Examine fine print on dollar bill; the words are intended to fool you

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[Editor’s note: A great enemy of local economy is the powerful national economy engine of easy credit and inflationary money.We cannot fight lawlessness of this sort directly, but only indirectly. A practice step is having a stake in lawful money. I advise friends to swap into silver coins that are circulated and 90 percent silver by weight. With the recent gains in paper money in the markets, you can get a bag of $1,000 in face value constitutional money for as little as F$16,200 (yes, in Federal Reserve System paper money). Shoring up your estate, if that is a task you think important, involves some divestment from paper and some investment in money. Please let Dr. Paul Hein, a retired opthalmologist in St. Louis and a veteran of the 1980s “money wars,” explain. David Tulis]

By Paul Hein

We spoke in an earlier essay of the dollar, which had always been defined in law as a quantity, by weight, or gold and silver in coin form. Let’s look at the dollar a little more closely.

Truth in advertising is a wonderful thing, most of us would agree. Black’s Law Dictionary says that to advertise is “to give public notice.” Shouldn’t that notice be true? When a soap manufacturer advertises that his jumbo size package contains twice as much soap, shouldn’t that be true? When an automobile manufacturer claims that his latest model gives 10% better fuel mileage, shouldn’t that be true?

Now take a good look at a Federal Reserve Note. Presumably its manufacturer intends to “give public notice” by the inscriptions which it bears. Well, what do those inscriptions say? First we see that the paper bears, once in very large type and once in small, the word “note.” We turn again to the law dictionary for the definition of “note:”

A unilateral instrument containing an express and absolute promise of signer to pay to a specified person or order, or bearer, a definite sum of money at a specified time.

Now does the Federal Reserve Note contain any stipulation of what is to be paid to whom? You will not find any promise to pay any amount of anything to anyone on the Federal Reserve Notes printed in recent years. In the unlikely event that you have a quite old note which in fact promises to pay a bearer a unit of gold upon demand, why then you actually possess a genuine note–except that you won’t get the gold, which it promises to pay. In other words, as regards the inscriptions upon Federal Reserve currency, there are two possibilities. Most of the “notes” are fraudulently labeled, not being genuine notes at all; while those which are in the form of genuine notes are also a sham, inasmuch as the solemn promise made upon them by the government of the United States is not honored. Thus the government is totally contemptuous of those standard of truth in advertising which it upholds against individuals and corporations–except only the Federal Reserve System, which is privately owned.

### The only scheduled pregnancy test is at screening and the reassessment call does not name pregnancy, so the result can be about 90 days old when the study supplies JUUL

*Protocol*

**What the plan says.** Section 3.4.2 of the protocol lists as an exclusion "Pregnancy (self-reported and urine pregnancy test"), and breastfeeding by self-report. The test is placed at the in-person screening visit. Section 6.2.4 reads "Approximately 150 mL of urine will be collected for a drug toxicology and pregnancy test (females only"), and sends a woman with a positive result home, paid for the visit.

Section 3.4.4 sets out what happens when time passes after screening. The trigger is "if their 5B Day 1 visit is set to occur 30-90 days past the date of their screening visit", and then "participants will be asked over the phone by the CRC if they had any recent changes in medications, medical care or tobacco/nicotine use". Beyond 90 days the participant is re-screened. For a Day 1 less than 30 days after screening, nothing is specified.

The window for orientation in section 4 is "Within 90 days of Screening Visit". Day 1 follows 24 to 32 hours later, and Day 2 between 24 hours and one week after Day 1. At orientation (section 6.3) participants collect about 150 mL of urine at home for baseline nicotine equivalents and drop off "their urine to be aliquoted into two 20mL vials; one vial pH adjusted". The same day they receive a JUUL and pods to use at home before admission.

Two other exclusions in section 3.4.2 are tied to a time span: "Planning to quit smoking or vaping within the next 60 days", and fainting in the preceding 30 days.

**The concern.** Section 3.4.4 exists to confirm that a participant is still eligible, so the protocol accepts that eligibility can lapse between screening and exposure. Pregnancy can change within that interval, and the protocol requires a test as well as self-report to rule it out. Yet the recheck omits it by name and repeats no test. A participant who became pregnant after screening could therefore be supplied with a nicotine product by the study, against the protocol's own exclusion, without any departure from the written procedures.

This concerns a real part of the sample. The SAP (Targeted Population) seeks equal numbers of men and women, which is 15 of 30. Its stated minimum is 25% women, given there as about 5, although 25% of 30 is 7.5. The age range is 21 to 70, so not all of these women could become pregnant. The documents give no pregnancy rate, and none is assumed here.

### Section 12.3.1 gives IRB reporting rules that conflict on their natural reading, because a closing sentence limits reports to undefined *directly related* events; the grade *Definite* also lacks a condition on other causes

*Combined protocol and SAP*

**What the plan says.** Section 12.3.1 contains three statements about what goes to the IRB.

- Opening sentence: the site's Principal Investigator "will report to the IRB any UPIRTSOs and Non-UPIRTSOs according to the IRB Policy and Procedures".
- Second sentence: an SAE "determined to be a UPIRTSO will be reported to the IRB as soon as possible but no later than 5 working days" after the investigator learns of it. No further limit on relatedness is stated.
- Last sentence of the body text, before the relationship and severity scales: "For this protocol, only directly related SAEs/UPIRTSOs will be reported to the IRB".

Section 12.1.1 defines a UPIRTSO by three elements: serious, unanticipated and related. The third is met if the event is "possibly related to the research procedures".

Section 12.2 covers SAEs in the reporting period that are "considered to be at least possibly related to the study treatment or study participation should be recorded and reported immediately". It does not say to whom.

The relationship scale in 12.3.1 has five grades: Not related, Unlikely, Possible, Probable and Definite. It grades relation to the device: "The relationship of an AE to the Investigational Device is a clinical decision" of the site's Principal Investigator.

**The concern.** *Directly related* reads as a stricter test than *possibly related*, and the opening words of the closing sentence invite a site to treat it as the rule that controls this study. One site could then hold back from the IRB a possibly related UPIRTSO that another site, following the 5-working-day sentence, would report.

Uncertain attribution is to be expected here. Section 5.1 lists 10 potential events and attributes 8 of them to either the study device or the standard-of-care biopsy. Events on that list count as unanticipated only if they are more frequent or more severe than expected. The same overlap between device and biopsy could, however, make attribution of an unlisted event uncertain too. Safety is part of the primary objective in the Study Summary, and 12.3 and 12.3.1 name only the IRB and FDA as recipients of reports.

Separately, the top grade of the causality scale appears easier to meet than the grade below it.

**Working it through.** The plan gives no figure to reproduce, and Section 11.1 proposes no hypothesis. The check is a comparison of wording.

How can anyone honestly file a 1040?

Let’s look now at the word “dollar,” which, by my count, occurs once on each side of the bill. It is such an important word, used so often every day in so many important ways, that it should be clearly defined somewhere. You will recall the concerned citizen mentioned earlier who wrote to the Internal Revenue Service, a branch of the U.S. Treasury, to request the definition of the word “dollar.”

His thought was that since citizens are required to provide sworn statements (1040 form) to the government setting forth the “true, complete, and correct” amount of their income in dollars, and that such statements are to be according to the citizen’s best “knowledge and belief,” the definition of the word “dollar” should not be a matter of conjecture or guesswork, but rather of clearly stated law. He was rather surprised to learn from the IRS that there is no definition of the word “dollar” in the Internal Revenue Code. Another request, again asking the definition, from any source, in U.S. law, was ignored. Government agents, testifying under oath in court, have admitted that there is no definition of “dollar.” Treasury Department executives have acknowledged in writing that Federal Reserve Notes are not dollars.

The term is meaningless.

Does that surprise you? It really shouldn’t. In everyday language, we speak of dollars as equivalent to amounts of money. Thus, a large number written on a price tag, preceded by a dollar sign, is interpreted as a “lot of money.” The question, “How much money does that cost?” is always answered in terms of dollars. For this reason, there cannot be a definition of dollar today. For if there were, it would have to include two aspects. First, it would have to set forth just what the money is; and second, it would have to define the quantity of that money to be designated a “dollar.” For example, as we have seen, when money was 90% silver coin, the dollar quantity was 412.5 grains.

This picture from “Modern Money Mechanics,” a book published by the Chicago Federal Reserve System branch, explains how paper money deposited in the system lets banks create credit, reduce your buying power to safer levels.